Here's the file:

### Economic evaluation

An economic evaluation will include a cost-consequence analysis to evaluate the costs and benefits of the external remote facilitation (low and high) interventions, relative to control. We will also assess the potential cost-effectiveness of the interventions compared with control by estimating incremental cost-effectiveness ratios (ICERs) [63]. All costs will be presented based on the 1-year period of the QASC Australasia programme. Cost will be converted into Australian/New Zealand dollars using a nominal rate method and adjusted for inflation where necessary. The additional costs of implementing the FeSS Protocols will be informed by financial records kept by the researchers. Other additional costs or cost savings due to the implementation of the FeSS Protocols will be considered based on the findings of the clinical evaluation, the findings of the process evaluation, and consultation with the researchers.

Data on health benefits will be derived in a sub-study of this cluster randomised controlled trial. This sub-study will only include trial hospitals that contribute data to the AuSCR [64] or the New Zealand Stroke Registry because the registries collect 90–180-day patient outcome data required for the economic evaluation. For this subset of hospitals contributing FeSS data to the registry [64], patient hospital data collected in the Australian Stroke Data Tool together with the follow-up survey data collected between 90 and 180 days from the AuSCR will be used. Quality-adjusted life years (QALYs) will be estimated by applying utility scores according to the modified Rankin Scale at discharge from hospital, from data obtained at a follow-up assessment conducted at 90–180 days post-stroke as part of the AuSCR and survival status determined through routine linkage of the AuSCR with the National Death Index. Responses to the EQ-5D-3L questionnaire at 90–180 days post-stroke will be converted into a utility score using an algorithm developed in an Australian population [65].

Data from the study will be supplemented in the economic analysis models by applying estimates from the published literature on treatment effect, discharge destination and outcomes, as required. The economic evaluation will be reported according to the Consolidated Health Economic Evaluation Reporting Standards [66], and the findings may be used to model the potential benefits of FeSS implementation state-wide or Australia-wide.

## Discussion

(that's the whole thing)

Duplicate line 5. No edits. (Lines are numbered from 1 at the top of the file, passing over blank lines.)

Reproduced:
## Discussion